As sustainability and energy efficiency initiatives take hold around the world, firms are finding business value and opportunities from green building, including the opportunity for new environmentally responsible products, according to McGraw-Hill Construction’s latest SmartMarket Report, “World Green Building Trends – Business Benefits Driving New and Retrofit Market Opportunities in Over 60 Countries.” The report, developed in partnership with United Technologies Corp. (UTC), is based on a study of global green building trends and aims to discern drivers of the green building marketplace.
According to the study, firms are shifting their business toward green building, with 51 per cent of respondents planning more than 60 per cent of their work to be green by 2015. This is a significant increase from the 28 per cent that said the same for their work in 2013 and double the 13 per cent in 2008.
This growth is not a trend localized to one country or region. From 2012 to 2015, the number of firms anticipating that more than 60 per cent of their work will be green:
- More than triples in South Africa;
- More than doubles in Germany, Norway and Brazil;
- Grows between 33 and 68 per cent in the United States, Singapore, the United Kingdom, the United Arab Emirates and Australia.
“This report confirms that the green building movement has shifted from ‘push’ to ‘pull’ — with markets increasingly demanding no less than green buildings,” said John Mandyck, chief sustainability officer, UTC Climate, Controls & Security. “By promoting greater efficiencies for energy and water, green buildings lower building costs while conserving the earth’s precious resources. This powerful combination of built-in payback with environmental stewardship creates a new value proposition that is accelerating green building in all regions of the globe.”
The key driver to going green, according to the survey, is that now green building is a business imperative around the world. In the 2008 report, McGraw-Hill Construction found that the top driver for green building was “doing the right thing.” However in 2012, business drivers such as client and market demand are the key factors influencing the market.
“The acceleration of the green building marketplace around the world is creating markets for green building products and technologies, which in turn will lead to faster growth of green building,” said Harvey Bernstein, vice president of Industry Insights and Alliances at McGraw-Hill Construction. “And the fact that green is growing in all parts of the world indicates that there are market opportunities in both established markets as well as developing countries.”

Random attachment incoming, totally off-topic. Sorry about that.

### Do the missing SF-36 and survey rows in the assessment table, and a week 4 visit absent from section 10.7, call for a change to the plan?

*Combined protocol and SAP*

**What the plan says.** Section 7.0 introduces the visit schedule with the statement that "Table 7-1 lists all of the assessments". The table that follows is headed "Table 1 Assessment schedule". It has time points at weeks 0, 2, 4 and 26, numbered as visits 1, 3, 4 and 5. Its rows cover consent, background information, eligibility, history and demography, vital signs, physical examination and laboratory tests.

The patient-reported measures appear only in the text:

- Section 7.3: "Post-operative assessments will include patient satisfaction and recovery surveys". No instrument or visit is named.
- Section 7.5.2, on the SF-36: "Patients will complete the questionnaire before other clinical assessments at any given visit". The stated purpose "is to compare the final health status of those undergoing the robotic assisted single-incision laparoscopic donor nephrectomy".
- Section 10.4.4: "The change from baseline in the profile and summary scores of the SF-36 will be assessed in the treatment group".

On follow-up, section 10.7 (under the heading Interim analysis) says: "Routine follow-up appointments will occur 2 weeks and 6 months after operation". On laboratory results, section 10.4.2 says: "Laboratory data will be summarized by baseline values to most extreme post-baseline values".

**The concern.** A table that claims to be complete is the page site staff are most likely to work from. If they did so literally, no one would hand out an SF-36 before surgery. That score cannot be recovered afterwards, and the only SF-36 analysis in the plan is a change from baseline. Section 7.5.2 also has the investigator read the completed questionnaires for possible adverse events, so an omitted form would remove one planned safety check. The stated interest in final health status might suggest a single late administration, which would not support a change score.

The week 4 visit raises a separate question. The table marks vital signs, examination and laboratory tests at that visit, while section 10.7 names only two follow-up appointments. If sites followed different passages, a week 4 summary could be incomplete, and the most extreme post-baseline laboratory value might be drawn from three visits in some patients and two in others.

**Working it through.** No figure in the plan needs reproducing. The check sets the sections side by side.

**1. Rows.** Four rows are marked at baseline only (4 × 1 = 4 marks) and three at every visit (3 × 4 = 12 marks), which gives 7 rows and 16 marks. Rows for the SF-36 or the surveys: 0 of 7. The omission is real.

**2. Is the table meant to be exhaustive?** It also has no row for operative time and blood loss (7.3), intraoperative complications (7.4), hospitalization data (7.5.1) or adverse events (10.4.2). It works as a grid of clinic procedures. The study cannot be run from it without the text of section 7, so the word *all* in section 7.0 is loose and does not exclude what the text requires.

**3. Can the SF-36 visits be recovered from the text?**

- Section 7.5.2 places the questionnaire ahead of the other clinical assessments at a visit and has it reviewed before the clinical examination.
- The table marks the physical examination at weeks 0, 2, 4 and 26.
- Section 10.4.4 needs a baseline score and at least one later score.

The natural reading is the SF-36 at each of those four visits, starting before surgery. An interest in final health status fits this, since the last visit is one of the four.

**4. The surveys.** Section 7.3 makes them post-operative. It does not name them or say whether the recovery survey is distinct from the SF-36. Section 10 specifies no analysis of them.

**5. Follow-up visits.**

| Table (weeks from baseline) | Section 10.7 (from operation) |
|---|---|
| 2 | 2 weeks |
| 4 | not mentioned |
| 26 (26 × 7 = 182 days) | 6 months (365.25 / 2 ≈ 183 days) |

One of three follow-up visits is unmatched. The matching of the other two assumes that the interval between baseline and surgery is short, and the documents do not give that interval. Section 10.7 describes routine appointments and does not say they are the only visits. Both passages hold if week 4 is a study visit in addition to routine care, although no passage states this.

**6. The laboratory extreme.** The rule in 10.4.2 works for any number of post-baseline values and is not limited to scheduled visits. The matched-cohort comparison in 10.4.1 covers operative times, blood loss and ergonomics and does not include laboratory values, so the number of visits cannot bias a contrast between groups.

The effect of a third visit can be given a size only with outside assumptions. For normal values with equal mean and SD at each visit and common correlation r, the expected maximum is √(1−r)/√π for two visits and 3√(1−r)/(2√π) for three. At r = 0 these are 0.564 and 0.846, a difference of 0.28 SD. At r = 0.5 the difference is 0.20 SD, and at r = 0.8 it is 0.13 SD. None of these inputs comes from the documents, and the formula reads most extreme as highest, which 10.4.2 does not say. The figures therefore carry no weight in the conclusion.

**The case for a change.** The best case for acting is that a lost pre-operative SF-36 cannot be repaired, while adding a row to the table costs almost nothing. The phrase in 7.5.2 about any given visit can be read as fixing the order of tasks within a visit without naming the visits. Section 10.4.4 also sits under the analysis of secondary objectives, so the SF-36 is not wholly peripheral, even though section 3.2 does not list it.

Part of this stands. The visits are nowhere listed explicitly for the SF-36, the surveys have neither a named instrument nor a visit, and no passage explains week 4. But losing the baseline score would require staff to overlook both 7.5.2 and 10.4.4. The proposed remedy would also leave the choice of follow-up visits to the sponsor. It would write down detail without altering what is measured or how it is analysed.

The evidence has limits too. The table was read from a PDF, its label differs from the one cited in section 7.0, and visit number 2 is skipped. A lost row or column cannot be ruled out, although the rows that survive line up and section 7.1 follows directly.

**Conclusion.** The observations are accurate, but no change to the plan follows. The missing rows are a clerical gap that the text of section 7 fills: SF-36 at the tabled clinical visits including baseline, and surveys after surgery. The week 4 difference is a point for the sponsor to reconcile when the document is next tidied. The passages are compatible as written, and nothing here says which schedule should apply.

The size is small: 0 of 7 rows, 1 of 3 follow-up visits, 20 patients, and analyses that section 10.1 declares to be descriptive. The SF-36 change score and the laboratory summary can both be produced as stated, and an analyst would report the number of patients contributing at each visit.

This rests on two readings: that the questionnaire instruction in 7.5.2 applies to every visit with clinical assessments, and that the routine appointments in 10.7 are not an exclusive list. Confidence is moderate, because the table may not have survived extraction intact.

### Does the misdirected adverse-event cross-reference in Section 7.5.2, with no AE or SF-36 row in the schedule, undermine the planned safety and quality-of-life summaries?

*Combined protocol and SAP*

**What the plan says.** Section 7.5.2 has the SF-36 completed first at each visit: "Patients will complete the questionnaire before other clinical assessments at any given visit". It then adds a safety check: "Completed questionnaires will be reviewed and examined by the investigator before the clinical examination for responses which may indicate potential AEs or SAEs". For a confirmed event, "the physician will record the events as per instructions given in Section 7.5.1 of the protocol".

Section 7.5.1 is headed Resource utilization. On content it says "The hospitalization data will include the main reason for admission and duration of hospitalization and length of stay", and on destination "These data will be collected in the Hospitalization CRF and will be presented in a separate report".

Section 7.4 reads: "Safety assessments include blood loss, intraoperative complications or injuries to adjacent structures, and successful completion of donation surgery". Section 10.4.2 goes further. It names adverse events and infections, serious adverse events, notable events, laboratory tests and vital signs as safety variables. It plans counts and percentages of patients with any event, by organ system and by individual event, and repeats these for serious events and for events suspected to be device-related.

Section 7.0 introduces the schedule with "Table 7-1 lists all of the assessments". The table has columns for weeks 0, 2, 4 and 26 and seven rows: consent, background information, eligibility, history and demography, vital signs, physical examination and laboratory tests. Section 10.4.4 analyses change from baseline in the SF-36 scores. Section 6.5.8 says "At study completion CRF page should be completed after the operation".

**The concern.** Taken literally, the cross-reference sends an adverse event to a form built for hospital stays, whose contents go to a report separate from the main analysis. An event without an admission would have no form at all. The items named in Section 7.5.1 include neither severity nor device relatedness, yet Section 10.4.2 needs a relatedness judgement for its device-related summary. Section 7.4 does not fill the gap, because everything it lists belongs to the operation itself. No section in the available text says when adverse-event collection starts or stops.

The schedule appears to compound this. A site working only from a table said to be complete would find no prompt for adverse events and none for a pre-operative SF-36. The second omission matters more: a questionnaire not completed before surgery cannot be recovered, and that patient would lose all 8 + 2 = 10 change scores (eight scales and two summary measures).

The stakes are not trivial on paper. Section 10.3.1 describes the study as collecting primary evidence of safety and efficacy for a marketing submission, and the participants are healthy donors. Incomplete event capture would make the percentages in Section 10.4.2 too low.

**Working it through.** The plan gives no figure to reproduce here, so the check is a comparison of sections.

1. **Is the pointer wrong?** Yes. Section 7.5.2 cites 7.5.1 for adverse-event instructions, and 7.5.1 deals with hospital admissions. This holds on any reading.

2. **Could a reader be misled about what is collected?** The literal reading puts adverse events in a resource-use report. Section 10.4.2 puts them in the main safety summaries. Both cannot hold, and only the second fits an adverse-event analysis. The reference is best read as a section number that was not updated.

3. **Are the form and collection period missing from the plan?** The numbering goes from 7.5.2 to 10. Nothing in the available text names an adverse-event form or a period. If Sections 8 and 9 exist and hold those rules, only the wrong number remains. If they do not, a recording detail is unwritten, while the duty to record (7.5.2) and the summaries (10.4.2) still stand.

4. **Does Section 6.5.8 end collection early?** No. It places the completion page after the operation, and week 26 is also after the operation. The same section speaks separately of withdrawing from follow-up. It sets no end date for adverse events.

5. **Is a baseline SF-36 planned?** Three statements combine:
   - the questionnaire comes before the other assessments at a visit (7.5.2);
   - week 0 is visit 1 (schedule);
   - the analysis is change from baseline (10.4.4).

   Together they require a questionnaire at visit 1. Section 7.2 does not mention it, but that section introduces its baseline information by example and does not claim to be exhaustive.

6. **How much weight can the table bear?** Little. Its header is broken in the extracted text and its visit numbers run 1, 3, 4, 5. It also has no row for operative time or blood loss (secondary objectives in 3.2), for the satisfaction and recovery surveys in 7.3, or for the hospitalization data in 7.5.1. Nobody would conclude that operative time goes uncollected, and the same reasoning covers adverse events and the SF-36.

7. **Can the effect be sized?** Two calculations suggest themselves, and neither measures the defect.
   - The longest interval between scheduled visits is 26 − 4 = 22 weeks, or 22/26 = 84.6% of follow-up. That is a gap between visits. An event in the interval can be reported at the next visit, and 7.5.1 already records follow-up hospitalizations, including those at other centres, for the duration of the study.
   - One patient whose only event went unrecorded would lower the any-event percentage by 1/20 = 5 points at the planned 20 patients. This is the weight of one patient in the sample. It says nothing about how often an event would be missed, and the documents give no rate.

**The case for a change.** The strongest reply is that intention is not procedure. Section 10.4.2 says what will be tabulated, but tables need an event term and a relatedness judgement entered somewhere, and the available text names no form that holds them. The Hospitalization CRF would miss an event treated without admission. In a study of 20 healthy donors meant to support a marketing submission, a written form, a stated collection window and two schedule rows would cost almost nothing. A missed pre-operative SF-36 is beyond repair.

These opportunities are mapping against expected benefits:
- 76 per cent report that green building lowers operating costs
- More than one third point to higher building values (38 per cent), quality assurance (38 per cent), and future-proofing assets (i.e., protecting against future demands) (36 per cent)
Global industry professionals have high expectations of the operating cost benefits of green building — 19 per cent believe their operating costs will decrease by 15 per cent or more over the next year (51 per cent believe there will be increases of 6 per cent or more), and 39 per cent believe they will see savings of 15 per cent or more over the next five years (67 per cent expect savings of 6 per cent or more).
In 2012, 89 per cent of global industry professionals report using or specifying a green building product, and even more — 91 per cent — expect to do so by 2017. The most significant green building product opportunities are in the categories of electrical, mechanical, and thermal and moisture protection with at least 60 per cent of survey respondents stating that they had installed or specified products in these categories in 2012, with a slightly higher percentage expecting to do so by 2017.
Given its importance, measuring lower operating costs is also the most used metric to evaluate green building performance — reported by 52 per cent. These benefits are particularly important given that they can offset the higher initial costs that 76 per cent of the industry report as the biggest challenge to building green.
The findings published in the report are drawn from a McGraw-Hill Construction survey of firms across 62 countries around the world. Firms include architects, engineers, contractors, consultants and building owners. The sample was drawn from firm members of the World Green Building Council in 62 countries, other global industry associations, and the ENR Top Lists. Of the respondents, 92 per cent are members of Green Building Councils around the world. The results include a feature of nine countries with sufficient sample for statistical analysis. The study expands and contrasts against McGraw-Hill Construction’s 2008 Global Green SmartMarket Report study. Given the survey sample source, McGraw-Hill Construction compared the sample against a non-GBC member audience, which was comparable in terms of involvement in green and planned activity. Further, the U.S. sample was consistent with McGraw-Hill Construction’s extensive analysis of the U.S. construction market through its Dodge project data.
The study was produced in partnership with United Technologies with support from the World Green Building Council and the U.S. Green Building Council. Other research association partners include the Chartered Institute of Buildings, International Federation of Consulting Engineers (Fédération Internationale Des Ingénieurs-Conseils), Association for Consultancy and Engineering, Conseil International du Bâtiment (International Council for Building), Architect’s Council of Europe, and the Royal Institution of Chartered Surveyors.
For more key findings from the World Green Building Trends SmartMarket Report, visit http://analyticsstore.construction.com/index.php/world-green-building-trends-smartmarket-report-2013.html.